The premise for the proposed scheme is relatively simple – provide workshops that enrich the community by creating a dialogue with residences.
It is evident that the inhabitants of Seething Wells are not the straightforward, stereotypical suburban group. Largely owing to the State of Seething there is a strong sense of community. They share a communal desire to revel in the accomplishments of residents. This was a driving focus whilst the designs developed.
The wider Surbiton and Kingston area has a rich history of light industry and manufacturing. One that, by all accounts, the local authority is keen to celebrate. This resonated with my own view of the localities history. During the middle of the last Century it was a centre of motor racing endeavours. Formula 1 World Champions, Le Mans Winners, Rally Greats and icons of the motor industry have all been created within the vicinity. The story of the Cooper’s especially grabbed my attention. From a workshop located exactly one mile away from our site they revolutionised motor racing and created an icon of the automotive industry – the Mini Cooper.
All of these influences affected the tectonic response to differing degrees.
At ground level the proposed function is commercial. Shops in the front block face the High Street. Workshop units occupy the spaces of both blocks around the quadrangle. The existing motor mechanics building, constructed of steel trusses, corrugated metal roof and brick external walls, is retained. In response to this, the primary structure for the ground level of the proposal is Steel frame and composite concrete metal deck floor. The steel frame facilities non-load bearing internal walls. An aspect that would allow future iterations of the building to expand or contract within these workshop spaces as necessity dictated.
Insulated precast concrete panels create the external envelope at ground floor. These elements include large format openings to form the shop fronts to Brighton Road and access to the rear units.
The quadrangle courtyard is a working area. Paved in hard wearing stone reminiscent of Victorian courtyards it is intended to develop a patina from the light industrial operations that take place. Cast Iron grilles cover drainage channels. These disperse water away from the thresholds towards a centrally located water harvesting tank. The tank has a capacity of 24.5m3 which is equivalent to 5% of the annual collection from the roof surfaces. This forms part of a Sustainable Urban Drainage System (SUDS). The water will be non-potable and available for both residential and commercial use.
From First Floor level a new tectonic was chosen to differentiate the environments. Cross Laminated Timber was selected, contrasting its warmth with the commercial language of the ground floor. This method of construction is increasingly regular, with several larger scale housing schemes recently appearing in the borough of Hackney alone. It presents a number of areas where the design has to be particularly stringent in order to satisfy regulation. Approved Document Part A tends to be assessed on an individual project basis; as the current regulations are focused on masonry construction. In order to satisfy Part B, Fire and Safety, the proposal will need to achieve a minimum of 30 minutes’ fire resistance to allow evacuation. This can be attained by considering the charring rate and structural integrity of CLT. In relation to Part L, CLT performs well as it has a good U value and solid, air tight construction. In terms of Part E, Resistance to Sound, the detailing of party walls will need to include insulation and plasterboard to correctly attenuate sound travel to appropriate levels.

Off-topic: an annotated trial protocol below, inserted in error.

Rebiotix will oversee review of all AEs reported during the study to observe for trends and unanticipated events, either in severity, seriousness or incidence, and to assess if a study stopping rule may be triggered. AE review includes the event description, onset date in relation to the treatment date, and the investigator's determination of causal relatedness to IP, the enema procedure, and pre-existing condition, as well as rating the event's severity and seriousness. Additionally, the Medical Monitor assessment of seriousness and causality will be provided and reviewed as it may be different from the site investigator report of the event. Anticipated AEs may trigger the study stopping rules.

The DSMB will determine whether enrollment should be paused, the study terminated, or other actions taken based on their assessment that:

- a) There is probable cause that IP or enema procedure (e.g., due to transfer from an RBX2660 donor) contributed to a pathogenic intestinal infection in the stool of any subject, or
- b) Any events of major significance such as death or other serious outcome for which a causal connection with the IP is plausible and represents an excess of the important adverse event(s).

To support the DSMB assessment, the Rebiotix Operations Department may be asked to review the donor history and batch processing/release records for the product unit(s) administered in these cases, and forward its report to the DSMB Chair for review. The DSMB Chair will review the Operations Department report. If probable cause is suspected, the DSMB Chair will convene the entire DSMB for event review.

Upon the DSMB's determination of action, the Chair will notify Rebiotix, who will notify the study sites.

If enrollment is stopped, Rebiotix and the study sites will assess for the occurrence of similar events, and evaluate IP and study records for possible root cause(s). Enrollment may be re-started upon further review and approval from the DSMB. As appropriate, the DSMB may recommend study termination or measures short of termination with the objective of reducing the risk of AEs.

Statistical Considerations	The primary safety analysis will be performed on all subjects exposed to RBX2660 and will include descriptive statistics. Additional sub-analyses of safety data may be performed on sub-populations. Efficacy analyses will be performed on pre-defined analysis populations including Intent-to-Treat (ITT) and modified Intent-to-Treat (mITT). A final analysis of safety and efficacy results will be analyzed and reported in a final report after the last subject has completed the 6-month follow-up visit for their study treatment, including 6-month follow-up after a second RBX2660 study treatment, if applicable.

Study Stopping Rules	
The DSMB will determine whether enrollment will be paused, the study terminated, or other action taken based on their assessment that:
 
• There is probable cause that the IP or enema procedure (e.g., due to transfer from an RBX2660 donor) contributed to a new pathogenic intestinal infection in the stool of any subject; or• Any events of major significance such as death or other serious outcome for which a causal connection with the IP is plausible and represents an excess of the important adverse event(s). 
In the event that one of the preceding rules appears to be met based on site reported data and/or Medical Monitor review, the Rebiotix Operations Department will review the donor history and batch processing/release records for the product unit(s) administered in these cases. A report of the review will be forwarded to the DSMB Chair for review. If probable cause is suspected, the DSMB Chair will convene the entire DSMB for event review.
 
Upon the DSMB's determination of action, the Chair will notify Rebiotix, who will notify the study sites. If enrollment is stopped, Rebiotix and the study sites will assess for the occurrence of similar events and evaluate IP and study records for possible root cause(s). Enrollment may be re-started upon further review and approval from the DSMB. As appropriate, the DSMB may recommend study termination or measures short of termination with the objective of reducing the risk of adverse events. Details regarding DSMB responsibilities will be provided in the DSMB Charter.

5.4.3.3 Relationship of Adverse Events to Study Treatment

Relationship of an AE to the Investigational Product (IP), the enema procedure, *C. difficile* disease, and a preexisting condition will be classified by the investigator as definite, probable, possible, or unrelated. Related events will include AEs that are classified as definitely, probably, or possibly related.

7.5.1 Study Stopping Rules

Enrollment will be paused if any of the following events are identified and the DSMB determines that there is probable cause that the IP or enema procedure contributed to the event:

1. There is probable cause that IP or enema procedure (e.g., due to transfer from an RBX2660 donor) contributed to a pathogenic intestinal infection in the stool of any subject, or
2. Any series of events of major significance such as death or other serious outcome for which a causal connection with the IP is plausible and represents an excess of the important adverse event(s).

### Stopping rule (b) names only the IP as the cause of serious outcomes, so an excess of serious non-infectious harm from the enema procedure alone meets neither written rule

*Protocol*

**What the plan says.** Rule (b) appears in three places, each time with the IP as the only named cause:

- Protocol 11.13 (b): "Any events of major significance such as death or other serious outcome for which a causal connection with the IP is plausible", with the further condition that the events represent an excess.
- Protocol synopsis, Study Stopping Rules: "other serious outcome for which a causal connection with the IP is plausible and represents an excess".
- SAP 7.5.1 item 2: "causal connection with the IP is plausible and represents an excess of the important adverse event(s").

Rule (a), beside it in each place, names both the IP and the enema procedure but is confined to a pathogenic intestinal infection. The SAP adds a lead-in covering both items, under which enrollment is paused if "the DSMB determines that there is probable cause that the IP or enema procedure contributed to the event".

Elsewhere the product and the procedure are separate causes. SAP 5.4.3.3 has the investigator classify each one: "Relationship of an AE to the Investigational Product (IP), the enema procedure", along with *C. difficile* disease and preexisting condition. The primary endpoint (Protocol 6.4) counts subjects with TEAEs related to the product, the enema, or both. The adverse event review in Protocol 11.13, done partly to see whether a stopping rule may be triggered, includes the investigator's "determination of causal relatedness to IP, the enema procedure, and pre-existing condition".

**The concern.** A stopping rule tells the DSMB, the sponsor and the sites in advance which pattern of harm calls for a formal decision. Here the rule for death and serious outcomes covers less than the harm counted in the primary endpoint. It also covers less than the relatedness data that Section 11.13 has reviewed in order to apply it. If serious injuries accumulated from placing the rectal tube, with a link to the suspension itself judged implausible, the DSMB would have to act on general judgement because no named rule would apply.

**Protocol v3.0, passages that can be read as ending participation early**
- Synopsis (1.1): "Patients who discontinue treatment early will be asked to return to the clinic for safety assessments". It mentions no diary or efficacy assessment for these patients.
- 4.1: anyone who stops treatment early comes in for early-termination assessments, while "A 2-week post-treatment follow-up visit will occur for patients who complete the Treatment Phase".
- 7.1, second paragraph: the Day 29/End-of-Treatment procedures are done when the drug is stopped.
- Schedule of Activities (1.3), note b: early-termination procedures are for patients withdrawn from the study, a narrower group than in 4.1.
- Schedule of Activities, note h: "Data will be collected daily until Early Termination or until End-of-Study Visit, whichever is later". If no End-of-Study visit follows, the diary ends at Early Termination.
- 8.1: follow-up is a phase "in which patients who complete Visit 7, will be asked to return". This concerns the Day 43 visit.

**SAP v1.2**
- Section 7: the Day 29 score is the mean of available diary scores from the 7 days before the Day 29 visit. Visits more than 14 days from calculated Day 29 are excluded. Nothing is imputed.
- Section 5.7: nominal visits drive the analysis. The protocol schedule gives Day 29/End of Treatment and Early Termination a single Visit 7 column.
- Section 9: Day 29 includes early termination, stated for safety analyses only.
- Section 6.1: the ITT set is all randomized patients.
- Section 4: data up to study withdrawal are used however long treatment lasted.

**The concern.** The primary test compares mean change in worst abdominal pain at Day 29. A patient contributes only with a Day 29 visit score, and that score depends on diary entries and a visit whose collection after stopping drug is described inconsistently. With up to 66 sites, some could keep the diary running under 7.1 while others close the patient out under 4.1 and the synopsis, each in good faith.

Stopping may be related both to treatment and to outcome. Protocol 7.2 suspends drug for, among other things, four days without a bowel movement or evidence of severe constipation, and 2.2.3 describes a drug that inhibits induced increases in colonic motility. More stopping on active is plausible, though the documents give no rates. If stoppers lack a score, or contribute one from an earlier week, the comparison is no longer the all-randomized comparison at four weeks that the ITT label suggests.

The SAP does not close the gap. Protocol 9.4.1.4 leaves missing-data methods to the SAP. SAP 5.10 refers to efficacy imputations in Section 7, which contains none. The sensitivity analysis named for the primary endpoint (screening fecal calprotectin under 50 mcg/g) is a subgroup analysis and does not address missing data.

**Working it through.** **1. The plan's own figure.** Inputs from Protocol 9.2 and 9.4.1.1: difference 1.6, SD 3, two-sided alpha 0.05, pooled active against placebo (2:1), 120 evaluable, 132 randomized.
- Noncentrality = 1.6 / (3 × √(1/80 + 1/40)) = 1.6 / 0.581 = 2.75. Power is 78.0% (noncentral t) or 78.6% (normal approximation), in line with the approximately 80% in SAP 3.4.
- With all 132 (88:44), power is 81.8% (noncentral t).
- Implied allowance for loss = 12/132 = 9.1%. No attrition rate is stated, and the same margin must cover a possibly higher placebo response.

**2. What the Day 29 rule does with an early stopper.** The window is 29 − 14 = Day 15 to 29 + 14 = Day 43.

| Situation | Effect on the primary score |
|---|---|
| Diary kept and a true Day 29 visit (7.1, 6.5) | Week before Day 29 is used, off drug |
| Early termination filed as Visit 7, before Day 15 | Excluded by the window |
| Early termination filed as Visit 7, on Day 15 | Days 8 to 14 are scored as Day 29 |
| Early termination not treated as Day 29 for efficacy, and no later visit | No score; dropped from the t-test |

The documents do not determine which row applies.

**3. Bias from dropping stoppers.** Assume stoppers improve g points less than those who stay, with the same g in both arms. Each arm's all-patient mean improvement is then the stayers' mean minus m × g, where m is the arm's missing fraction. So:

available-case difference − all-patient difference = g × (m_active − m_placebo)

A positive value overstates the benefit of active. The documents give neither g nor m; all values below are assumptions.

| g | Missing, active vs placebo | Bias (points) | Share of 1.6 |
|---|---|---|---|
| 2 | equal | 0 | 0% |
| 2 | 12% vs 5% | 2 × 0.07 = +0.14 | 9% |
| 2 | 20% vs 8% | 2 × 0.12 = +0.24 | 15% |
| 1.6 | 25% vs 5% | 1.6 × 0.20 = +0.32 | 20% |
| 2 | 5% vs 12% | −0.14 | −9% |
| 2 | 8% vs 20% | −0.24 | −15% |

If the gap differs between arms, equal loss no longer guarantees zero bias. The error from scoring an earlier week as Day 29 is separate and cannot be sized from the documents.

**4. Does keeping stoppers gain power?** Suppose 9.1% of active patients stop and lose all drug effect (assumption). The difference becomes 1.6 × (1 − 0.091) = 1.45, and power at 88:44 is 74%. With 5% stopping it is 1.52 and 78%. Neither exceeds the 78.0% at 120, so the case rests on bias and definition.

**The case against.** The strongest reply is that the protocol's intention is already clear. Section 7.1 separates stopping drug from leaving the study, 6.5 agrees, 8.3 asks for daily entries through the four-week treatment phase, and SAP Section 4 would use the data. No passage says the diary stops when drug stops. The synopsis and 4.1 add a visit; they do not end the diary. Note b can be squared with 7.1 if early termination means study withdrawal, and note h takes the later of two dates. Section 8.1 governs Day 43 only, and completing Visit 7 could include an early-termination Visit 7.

The sinusoidal Fibre Cement cladding mediates between the London stock brick of the Eastern context and the white render of Galloway house to the West. It is fixed on cross battens to form a ventilated cavity and allow water to drain. Strategic openings punched through the facade are filled with Crittall type windows. These are immediately associated with a wider industrial language. In this situation they are a direct reference to the Cooper workshop at Hollyfield Road, where the 2015 listing makes note of the early use of unitised double height aluminium glazing. In order to conform to Part L they will need to be Double Glazed units in thermally broken frames.
The bottom row of windows open to allow for natural cross ventilation, encouraged by double height spaces.
The galvanised, box profile, steel roof sheets are raised and fixed on Z Purlins. This decision was made to metaphorically connect the retained garage with the new construction. These sheets create an overhang where a gutter is fixed at eaves level. Downpipes drain water behind the cladding.
The proposals are heated with via a central bank of Air to Source heat pumps, located in the corner of the quadrangle. Services enter the residential buildings through channels in the floor build up and are taken to the utility rooms. Under floor heating is used in zones to provide controllable heating to all rooms.
The concept, spatial arrangement and tectonic detail of the proposals are designed to evoke references to Surbiton’s light industrial heritage. Commercial and Residential are coerced into dialogue. The access lift, stairs and deck provide a physical link, with the latter acting as a pseudo viewing platform. This is intended as a catalyst to promote community through the interaction of realms.